Sibley Tent and Some Fine Hats

sibleycookingFound this image on Tumble with no other information.  Nice later model Sibley tent with old cabin in the background.  I would guess some time just after 1900.

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Eye-candy – couple wonderful tool cabinets

ToolCabinetsThe perfect gift for the craftsperson in your life.  You could go a long way with a selection of tools like this.

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Making Containers via Primitive Process Pottery

George Crawford:

I wanted to re-blog this excellent post about functional pottery construction from “Survival Sherpa”. I’m no great pottery maker but appreciate the craft for sure. Have a look.

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Originally posted on Survival Sherpa:

by Todd Walker

Making Containers from Primitive Process Pottery - www.TheSurvivalSherpa.com

Coffee drinkers like myself usually have a favorite mug or cup. My all-time favorite “tankard” developed a crack and DRG trashed it. A sad day indeed!

My sob story may seem petty, but there’s nothing trivial about not having a way to “contain” stuff. Think of all the ways you use containers daily. Then imagine all your modern containers being gone… poof, no more. Welcome to the Stone Age!

Here’s what else disappears with your containers. Your ability to…

  • Cook stuff without skewering it on a stick
  • Collect, disinfect, transport, and drink water
  • Raise plants and livestock
  • Store food without stuffing it in an animal stomach
  • Dispose of waste
  • Personal hygiene
  • Ferment food and drink
  • Make medicinals
  • Gather food
  • Keep stuff clean
  • Organize stuff
  • etc., etc., etc….

This is why containers are king! 

After attending a local two-day primitive pottery class, my respect and appreciation for the humble container grew…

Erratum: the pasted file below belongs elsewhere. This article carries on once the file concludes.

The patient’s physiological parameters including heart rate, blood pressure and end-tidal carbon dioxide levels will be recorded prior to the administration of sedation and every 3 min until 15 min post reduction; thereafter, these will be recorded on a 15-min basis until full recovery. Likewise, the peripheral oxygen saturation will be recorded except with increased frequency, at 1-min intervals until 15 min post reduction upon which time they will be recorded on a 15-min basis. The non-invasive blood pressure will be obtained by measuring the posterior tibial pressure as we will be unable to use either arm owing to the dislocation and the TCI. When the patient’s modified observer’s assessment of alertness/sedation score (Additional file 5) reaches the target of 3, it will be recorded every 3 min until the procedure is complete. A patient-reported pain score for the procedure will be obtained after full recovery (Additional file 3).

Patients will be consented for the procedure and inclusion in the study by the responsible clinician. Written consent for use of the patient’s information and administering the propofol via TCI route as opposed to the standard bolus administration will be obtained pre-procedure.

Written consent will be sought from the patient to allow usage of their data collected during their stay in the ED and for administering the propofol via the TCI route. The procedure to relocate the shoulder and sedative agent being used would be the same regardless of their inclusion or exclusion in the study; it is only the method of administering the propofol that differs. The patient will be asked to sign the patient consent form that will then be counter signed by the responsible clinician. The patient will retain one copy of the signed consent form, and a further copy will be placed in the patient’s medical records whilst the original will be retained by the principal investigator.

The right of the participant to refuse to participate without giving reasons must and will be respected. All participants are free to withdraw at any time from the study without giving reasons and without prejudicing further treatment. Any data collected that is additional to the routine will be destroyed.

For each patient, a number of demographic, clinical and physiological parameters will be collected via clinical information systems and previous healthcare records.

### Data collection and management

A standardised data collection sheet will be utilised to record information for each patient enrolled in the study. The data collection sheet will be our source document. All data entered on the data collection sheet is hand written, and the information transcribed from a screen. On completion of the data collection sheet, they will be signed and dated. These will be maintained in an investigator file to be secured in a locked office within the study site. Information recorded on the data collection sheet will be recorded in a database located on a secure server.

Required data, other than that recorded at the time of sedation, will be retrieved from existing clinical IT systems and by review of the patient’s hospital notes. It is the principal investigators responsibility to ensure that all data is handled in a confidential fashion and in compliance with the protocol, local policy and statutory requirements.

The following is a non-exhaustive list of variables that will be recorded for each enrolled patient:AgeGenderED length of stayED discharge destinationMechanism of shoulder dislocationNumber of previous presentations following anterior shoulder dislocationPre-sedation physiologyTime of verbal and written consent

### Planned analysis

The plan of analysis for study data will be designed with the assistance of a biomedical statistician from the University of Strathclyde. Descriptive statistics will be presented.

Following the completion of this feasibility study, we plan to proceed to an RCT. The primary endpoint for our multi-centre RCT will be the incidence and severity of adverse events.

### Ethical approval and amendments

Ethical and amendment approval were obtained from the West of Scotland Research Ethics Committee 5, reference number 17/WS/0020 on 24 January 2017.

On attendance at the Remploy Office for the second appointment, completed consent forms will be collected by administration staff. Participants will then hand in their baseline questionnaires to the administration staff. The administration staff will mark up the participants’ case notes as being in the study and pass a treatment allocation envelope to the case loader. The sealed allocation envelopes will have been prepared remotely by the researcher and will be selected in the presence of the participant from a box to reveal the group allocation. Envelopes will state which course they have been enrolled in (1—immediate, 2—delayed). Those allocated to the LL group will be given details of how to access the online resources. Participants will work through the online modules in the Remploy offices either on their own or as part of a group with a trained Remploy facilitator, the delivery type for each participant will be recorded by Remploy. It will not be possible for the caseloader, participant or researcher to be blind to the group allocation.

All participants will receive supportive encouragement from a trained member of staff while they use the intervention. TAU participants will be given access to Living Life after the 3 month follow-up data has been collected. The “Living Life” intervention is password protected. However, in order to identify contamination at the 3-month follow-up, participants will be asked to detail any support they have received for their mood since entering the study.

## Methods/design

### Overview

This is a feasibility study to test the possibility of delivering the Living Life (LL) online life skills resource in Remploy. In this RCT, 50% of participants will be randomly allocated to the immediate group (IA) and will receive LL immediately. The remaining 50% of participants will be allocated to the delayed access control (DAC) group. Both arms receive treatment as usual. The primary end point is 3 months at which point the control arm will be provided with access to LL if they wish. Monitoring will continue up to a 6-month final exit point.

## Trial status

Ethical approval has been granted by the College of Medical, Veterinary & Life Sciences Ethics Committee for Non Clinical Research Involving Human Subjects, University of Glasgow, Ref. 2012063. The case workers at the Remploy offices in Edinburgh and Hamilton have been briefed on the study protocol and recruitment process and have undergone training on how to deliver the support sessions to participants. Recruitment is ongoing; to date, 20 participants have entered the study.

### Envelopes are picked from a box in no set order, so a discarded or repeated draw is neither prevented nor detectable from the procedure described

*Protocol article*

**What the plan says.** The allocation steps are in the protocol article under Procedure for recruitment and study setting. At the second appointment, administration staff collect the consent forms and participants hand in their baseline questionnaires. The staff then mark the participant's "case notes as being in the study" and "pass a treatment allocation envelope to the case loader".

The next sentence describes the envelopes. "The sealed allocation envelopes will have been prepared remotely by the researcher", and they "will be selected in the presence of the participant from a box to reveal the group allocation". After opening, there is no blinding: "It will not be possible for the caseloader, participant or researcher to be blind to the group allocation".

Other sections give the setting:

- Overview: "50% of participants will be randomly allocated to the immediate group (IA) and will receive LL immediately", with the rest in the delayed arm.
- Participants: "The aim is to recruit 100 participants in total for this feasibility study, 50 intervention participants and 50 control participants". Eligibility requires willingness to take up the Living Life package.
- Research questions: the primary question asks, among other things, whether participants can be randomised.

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On Hip Replacements

George Crawford:

Great observations Ted!

Originally posted on Retrorambling:

a121283_hips

Or you could come to Norway, get a job which gives you the right to social services and get the hip replacement for free. I know I’m queuing up for one – Ted ;-)

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The Making of a Cabinetmaker – Part I

George Crawford:

“I believe I was fitted by nature to become a woodworker, and had my father been a wagonmaker or millwright, a carpenter or cooper, I would have been taught by my father the trade that he knew. He saw that I would whittle something, for when I was even smaller and lived in the woods I would ask for his knife whenever he came home. He always demurred, saying, “You will cut your fingers,” for a woodworker’s knife is always sharp.

I would tease until he would hand it out with the remark, “Now you will cut yourself.” I invariably did, and it was generally the fore finger of my left hand. That finger is just covered with small scars of every possible shape. I was bound to whittle something. Father knew it, so he calculated to give me a trade where I could whittle away and bring in a little money thereby.”
Chris Weeks
Wood Craft – December 1905

Originally posted on Lost Art Press:

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I took kindly to woodworking. In fact, I was brought up in the woods until I was seven years of age. During these first seven years of my life I saw my father only occasionally, for he was a cabinetmaker by trade and worked in a smart little town about sixty miles distant from our forest farm and came home after intervals of about six weeks to remain with us but a day or two. When I was about seven years old my mother died and the remainder of the family father took with him to the town where he worked.

I went to school, but had a chance to run in and out of the shop as I pleased, and just about as the child learns to speak his mother’s language by sights and sounds long before it is sent to school, so I learned a great deal about…

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